Brisbane Boys’ College (BBC) plans to sell a section of its land on Union St for a townhouse development consisting of 24 units but residents are opposing the plan mainly because it will increase traffic problems in a school area.
BBC, managed and owned by the Presbyterian and Methodist Schools Association (PMSA), was supposed to enter into a contract with the developer, Feltham Property Group, to turn 0.8ha of land into a housing complex. The development, however, hit a road bump after the Council required easement and access roads, particularly near the school’s tennis courts.
PMSA, through its chairman and architect Greg Adsett, however, said that the easement is not needed and the said area at the back of the school won’t impact the school’s activities, including traffic.
But traffic has been a major issue on Union St since the beginning of this year, according to the residents. They enumerated some of the causes of traffic in their submission to the Council:
- BBC parents am/pm drop off and pick-up of students
- Buses taking students to various events and to and from school
- Senior students getting their drivers license throughout the year and increase in students parking in Union St
“Local traffic in the street sees the amount of houses, unit blocks, units and duplex in Union Street alone.”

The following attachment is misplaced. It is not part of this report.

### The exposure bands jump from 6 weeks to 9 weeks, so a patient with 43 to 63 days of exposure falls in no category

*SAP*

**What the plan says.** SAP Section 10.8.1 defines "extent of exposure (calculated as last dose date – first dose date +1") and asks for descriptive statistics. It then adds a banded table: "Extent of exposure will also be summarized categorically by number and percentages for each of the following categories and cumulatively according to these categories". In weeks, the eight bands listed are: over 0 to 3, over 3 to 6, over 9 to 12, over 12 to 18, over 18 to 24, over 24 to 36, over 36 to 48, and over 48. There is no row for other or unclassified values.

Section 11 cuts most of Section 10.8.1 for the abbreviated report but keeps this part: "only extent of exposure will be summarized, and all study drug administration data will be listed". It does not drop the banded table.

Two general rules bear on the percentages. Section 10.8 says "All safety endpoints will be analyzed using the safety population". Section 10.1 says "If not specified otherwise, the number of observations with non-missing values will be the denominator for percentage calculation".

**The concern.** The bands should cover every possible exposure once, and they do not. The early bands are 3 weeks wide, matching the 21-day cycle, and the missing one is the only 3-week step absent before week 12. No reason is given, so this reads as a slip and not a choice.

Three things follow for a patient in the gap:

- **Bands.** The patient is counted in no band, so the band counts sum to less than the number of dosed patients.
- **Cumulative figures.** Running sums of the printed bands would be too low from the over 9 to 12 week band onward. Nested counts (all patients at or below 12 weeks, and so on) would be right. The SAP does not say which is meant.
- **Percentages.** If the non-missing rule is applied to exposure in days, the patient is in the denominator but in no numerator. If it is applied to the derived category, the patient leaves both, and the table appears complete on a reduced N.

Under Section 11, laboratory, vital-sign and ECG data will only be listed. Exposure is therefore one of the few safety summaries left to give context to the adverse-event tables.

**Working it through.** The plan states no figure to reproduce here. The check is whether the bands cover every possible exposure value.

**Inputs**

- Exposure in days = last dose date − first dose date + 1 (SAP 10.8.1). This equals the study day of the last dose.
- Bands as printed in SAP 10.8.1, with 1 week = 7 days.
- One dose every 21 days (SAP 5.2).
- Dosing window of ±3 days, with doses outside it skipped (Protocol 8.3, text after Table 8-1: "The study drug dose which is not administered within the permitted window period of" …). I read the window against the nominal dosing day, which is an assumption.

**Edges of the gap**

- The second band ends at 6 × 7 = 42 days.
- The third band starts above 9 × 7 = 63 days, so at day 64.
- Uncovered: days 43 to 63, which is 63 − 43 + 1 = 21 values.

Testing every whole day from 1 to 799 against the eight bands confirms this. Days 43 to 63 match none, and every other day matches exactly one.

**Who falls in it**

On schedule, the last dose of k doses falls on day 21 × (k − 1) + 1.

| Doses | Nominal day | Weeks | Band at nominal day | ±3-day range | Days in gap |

Headmaster Paul Brown said that the land for the development is a school surplus and its sale received approval from the Council. Mr Brown added that the townhouse development, dubbed Oakman Residences, is closer to Oakman Park than the school. Selling the land would help fund the college’s planned developments.
Feltham Property Group plans to build six apartments and 17 townhouses, as well as maintain the Kaieta house, built in the 1890s. Kaieta is currently the residence of the school’s headmaster, which will be refurbished and incorporated in the development.
“KAIETA is a historic Brisbane home. I restored it from a semi-derelict state in 1978. My family occupied it until I sold it to Brisbane Boys’ College,” Dr John Thynne Drewe said. “Their care of it since then has been a disgrace. I would be of the opinion that the PMSA should be required to restore it to a standard befitting such a historic part of Toowong and not be moved and concealed by townhouse clutter. Imagine the traffic access to Moggill Rd if that occurs.”